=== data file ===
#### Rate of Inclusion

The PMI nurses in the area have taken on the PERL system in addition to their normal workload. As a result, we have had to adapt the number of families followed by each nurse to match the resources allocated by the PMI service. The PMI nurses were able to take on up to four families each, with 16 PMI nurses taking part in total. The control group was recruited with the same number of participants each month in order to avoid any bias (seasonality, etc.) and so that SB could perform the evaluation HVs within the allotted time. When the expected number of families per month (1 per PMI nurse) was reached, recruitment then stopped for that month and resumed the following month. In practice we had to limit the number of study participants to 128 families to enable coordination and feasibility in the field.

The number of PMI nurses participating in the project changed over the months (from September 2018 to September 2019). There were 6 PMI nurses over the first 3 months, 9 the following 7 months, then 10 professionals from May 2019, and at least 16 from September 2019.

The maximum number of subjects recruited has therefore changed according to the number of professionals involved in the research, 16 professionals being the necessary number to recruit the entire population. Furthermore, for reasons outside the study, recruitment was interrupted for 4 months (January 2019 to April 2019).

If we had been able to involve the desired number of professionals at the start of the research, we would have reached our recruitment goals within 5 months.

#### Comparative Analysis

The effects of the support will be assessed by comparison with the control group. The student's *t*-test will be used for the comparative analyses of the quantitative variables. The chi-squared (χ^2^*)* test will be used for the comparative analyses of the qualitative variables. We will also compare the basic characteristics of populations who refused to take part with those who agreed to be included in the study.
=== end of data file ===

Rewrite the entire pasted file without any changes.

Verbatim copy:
#### Rate of Inclusion

The PMI nurses in the area have taken on the PERL system in addition to their normal workload. As a result, we have had to adapt the number of families followed by each nurse to match the resources allocated by the PMI service. The PMI nurses were able to take on up to four families each, with 16 PMI nurses taking part in total. The control group was recruited with the same number of participants each month in order to avoid any bias (seasonality, etc.) and so that SB could perform the evaluation HVs within the allotted time. When the expected number of families per month (1 per PMI nurse) was reached, recruitment then stopped for that month and resumed the following month. In practice we had to limit the number of study participants to 128 families to enable coordination and feasibility in the field.

The number of PMI nurses participating in the project changed over the months (from September 2018 to September 2019). There were 6 PMI nurses over the first 3 months, 9 the following 7 months, then 10 professionals from May 2019, and at least 16 from September 2019.

The maximum number of subjects recruited has therefore changed according to the number of professionals involved in the research, 16 professionals being the necessary number to recruit the entire population. Furthermore, for reasons outside the study, recruitment was interrupted for 4 months (January 2019 to April 2019).

If we had been able to involve the desired number of professionals at the start of the research, we would have reached our recruitment goals within 5 months.

#### Comparative Analysis

The effects of the support will be assessed by comparison with the control group. The student's *t*-test will be used for the comparative analyses of the quantitative variables. The chi-squared (χ^2^*)* test will be used for the comparative analyses of the qualitative variables. We will also compare the basic characteristics of populations who refused to take part with those who agreed to be included in the study.